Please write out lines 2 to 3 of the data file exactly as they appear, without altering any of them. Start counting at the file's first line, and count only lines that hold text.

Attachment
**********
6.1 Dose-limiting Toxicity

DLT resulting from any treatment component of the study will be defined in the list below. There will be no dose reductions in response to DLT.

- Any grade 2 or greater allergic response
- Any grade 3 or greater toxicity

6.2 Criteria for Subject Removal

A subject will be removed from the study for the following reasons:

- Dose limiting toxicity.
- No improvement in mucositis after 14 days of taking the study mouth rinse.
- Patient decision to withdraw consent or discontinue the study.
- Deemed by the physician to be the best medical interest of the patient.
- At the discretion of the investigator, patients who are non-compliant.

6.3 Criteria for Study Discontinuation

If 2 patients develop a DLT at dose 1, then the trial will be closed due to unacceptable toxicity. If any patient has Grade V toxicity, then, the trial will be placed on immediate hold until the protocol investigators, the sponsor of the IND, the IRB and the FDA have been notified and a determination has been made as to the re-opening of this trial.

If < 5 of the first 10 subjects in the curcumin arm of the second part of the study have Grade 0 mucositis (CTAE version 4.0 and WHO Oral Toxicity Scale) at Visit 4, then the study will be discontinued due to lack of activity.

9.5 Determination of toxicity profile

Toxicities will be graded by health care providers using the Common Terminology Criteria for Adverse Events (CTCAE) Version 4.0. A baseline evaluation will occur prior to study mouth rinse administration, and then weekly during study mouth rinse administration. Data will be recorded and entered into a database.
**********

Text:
DLT resulting from any treatment component of the study will be defined in the list below. There will be no dose reductions in response to DLT.

- Any grade 2 or greater allergic response